Chemical warehouses still in Old Dhaka residential buildings
The fire at a building with a chemical warehouse in Armanitola that left four people dead and 25 others injured was a tragedy waiting to happen. This is because the government projects to relocate chemical, plastic, printing and electronics from Old Dhaka initiated in 2010 are far from being completed. They were initiated after the horrific Nimtoli fire caused by chemicals stored in a residential building that exploded and took 126 lives. So 11 years and another fire in Chawkbazar with another 80 people dead later, we are back to square one with another tragedy to haunt us.
Chemical traders say they are still waiting to be relocated to the Chemical Polli in Munshiganj as was agreed in an MoU with the government. Why are they still waiting we ask. We cannot understand why a project drafted in 2011 and scheduled to be completed in 2022 is still in its rudimentary stage with not even the work for raising the land at the site having started. This is according to an official of the implementing and evaluation body of such projects who could not get any satisfactory answer for the delay, according to a report. In fact, the official was baffled as to why project officials had rented an office in a shopping mall for Tk 78,000 per month without any of the work being done. Saying only 30 percent of the work has been done after about a decade is ludicrous. Projects to relocate other factories such as those producing plastic are also going at snail's pace. Even the temporary project to relocate 55 chemical warehouses in Tongi has faced delay due to the slow progress of constructing the seven one-storied structures to accommodate them.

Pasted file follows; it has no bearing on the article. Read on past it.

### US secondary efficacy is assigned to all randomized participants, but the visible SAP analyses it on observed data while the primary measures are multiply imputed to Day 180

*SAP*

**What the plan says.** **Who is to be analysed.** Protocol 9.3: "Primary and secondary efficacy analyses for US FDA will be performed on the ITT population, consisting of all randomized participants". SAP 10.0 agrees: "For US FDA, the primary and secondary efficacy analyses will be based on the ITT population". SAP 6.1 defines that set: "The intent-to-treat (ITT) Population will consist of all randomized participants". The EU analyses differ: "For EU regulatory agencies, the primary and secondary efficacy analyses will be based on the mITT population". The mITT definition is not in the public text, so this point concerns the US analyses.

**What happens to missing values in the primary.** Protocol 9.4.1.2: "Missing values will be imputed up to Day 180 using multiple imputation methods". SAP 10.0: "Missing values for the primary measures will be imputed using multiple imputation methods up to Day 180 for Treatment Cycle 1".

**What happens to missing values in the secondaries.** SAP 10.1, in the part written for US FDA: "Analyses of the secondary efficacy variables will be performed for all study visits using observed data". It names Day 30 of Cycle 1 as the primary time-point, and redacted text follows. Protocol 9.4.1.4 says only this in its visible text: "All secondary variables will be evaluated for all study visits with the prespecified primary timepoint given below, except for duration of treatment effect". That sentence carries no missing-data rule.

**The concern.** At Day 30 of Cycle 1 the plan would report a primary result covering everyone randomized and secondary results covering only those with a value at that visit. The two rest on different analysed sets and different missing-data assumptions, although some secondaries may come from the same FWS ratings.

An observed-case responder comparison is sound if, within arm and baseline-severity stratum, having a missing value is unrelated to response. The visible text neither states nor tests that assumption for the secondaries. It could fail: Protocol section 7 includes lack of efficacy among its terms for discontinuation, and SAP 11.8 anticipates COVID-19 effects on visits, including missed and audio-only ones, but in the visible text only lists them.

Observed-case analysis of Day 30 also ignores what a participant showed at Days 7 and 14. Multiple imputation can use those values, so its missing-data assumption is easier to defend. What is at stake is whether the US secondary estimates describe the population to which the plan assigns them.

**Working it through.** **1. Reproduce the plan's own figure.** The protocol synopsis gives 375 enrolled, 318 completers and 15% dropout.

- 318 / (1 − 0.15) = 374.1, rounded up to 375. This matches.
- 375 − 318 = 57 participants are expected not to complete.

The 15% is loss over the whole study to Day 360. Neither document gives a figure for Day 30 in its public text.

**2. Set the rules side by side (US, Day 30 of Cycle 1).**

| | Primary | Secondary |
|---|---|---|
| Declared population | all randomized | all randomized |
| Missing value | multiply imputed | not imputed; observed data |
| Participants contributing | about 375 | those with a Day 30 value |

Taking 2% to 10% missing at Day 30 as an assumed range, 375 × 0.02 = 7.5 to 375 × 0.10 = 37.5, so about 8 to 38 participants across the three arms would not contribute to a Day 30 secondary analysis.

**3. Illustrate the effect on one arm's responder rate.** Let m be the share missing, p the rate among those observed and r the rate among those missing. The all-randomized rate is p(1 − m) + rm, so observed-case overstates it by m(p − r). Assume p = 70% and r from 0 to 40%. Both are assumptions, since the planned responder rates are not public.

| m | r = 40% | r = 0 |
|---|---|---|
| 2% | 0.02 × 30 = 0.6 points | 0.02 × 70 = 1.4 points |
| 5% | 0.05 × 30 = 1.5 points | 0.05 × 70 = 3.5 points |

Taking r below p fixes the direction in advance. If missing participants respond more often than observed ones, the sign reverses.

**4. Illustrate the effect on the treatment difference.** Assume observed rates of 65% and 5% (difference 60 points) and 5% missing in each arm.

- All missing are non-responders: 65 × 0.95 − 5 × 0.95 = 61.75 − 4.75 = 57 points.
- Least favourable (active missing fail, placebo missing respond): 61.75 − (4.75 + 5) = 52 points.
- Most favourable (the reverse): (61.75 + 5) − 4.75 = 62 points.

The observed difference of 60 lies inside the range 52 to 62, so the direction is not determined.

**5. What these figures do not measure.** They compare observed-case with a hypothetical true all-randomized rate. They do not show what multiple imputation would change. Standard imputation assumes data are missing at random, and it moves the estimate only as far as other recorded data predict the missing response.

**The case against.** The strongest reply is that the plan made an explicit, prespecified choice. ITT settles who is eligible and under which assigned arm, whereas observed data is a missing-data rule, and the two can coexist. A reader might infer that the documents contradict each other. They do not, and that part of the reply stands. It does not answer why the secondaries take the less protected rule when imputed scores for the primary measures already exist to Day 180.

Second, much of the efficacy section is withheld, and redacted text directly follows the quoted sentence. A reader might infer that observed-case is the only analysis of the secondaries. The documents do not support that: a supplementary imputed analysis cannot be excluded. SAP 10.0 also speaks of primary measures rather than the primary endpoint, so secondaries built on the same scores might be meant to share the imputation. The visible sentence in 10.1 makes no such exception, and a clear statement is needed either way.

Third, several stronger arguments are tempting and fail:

This continuous trend of government projects being run at a lackadaisical pace due mainly to bureaucratic tangles, inability to acquire land and frankly a total apathy towards getting things done on time and within the original budget, has had devastating consequences. In this case we are talking about people living in the most risky circumstances with the threat of fire and death looming over them all the time. It is appalling that there is so little value for human life that such risks have been taken. It is time now for the government to take responsibility and make sure all bottlenecks delaying the implementation of the projects are removed. It is already too late for many. Let it not be so for others.